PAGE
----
In the news today, five epic energy-failures, brought to you by those who believe in a planned-energy economy:
1) Situation Normal, All Fisked Up — Consumer Reports decided to take a Fisker for a spin. The Fisker, an expensive electric sports car highly subsidized by the U.S. taxpayer isn’t exactly performing up to spec:
Our Fisker Karma cost us $107,850. It is super sleek, high-tech—and now it’s broken.
We have owned our car for just a few days; it has less than 200 miles on its odometer. While doing speedometer calibration runs on our test track … the dashboard flashed a message and sounded a “bing“ showing a major fault….“We buy about 80 cars a year and this is the first time in memory that we have had a car that is undriveable before it has finished our check-in process.”
2) The Ludicrous Prize — Our Department of Energy just gave out $10 million in the form of an L-Prize for the company that could develop the most environmentally friendly, and most affordable, LED light bulb. The prize went to Philips, which produced a 60-watt (equivalent) bulb for the bargain-basement price of only $50.00 each:
Retailers said the bulb, made by Philips, is likely to be too pricey to have broad appeal. Similar LED bulbs are less than half the cost. “I don’t want to say it’s exorbitant, but if a customer is only looking at the price, they could come to that conclusion,” said Brad Paulsen, merchant for the light-bulb category at Home Depot, the largest U.S. seller of light bulbs. “This is a Cadillac product, and that’s why you have a premium on it.”
3) Generous Motors — The People’s Car Company of America, formerly known as General Motors, is showing its generosity these days, with taxpayer money:
In a move little noticed outside of the business pages, General Motors last week bought more than $400 million in shares of PSA Peugeot Citroen – a 7 percent stake in the company. Because U.S. taxpayers still own roughly one-quarter of GM, they now own a piece of Peugeot. Peugeot can undoubtedly use the cash. Last year, Peugeot’s auto making division lost $123 million. And on March 1 – just a day after the deal with GM was announced – Moody’s downgraded Peugeot’s credit rating to junk status with a negative outlook, citing “severe deterioration” of its finances. In other words, General Motors essentially just dumped more than $400 million of taxpayer assets on junk bonds.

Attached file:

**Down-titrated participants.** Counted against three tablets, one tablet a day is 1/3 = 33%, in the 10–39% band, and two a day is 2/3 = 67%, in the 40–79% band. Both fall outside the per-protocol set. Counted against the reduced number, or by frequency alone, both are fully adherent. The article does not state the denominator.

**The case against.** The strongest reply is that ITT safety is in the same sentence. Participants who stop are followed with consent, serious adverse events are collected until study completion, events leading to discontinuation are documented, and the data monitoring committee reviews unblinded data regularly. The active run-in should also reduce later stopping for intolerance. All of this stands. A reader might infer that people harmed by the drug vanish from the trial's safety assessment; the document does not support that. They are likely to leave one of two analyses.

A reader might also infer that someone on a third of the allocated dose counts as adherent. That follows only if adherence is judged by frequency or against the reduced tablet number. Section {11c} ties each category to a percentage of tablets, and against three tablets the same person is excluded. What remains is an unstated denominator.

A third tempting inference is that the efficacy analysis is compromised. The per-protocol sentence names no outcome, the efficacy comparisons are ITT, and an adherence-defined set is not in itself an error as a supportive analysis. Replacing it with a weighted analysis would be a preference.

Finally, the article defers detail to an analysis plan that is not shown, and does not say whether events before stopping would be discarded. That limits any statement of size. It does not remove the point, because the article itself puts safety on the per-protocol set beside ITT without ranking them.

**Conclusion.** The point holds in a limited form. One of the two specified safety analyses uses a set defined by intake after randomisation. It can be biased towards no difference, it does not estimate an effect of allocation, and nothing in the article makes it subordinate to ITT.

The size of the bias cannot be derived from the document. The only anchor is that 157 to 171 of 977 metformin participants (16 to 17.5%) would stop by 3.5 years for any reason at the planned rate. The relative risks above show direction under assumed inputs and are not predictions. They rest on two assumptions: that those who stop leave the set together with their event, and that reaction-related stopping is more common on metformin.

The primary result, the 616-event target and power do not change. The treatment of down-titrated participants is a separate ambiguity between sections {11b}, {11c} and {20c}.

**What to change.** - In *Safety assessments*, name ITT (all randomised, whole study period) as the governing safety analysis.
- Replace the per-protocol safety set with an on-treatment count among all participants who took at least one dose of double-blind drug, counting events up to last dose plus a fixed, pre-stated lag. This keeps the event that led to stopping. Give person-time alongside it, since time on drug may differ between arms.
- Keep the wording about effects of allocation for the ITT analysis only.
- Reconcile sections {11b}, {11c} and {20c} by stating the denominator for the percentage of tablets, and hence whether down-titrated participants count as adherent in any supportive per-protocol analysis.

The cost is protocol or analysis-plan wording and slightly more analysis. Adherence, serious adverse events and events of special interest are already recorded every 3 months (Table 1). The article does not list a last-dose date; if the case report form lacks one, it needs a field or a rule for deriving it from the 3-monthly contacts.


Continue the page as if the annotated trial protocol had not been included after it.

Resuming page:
4) Keystone Krazy — Once again, the Obama administration has exerted itself to reduce oil imports from a hostile power. Those dangerous, poutine-peddling Canadians don’t have a chance:
President Barack Obama headed off an election-year showdown over energy policy when the Senate defeated a Republican measure that would have authorized the building of TransCanada Corp. (TRP)’s Keystone XL oil pipeline. Obama lobbied wavering Senate Democrats before yesterday’s vote. He urged them to reject an amendment to legislation funding transportation projects that would have overturned his administration’s decision to deny a permit for the pipeline until an alternative route was proposed to bypass an environmentally sensitive area in Nebraska. The measure failed to pass on a 56-42 vote. Sixty votes were required to advance the amendment.
5) Algae Zero — In the past, I’ve written positively about the prospects for algae-based fuels to contribute to our liquid-fuel supply. Algae produces hydrocarbons naturally, and have a lot of advantages over land-based biofuels. The private sector has already shown a lot of interest in algae fuels, but it is still decades away (at least) from significant market penetration. That hasn’t stopped the president from proposing it as a remedy for high gasoline prices, and converting it into a partisan issue:
President Obama’s latest renewable-energy fixation is algae. During a speech at the University of Miami, he touted his administration’s $24 million investment in the fuel, saying, “Believe it or not, we could replace up to 17 percent of the oil we import for transportation with this fuel that we can grow right here in the United States.”
As I told National Review reporter Nash Keune, this is a terrible development. Studies show that applied government R&D only displaces private capital, reducing the discipline that market forces exert on researchers. Politicizing algae fuels, I suspect, will only “force responsible private-sector money out of the effort, lure irresponsible rent-seekers into the process, and make funding of it an unreliable political football.”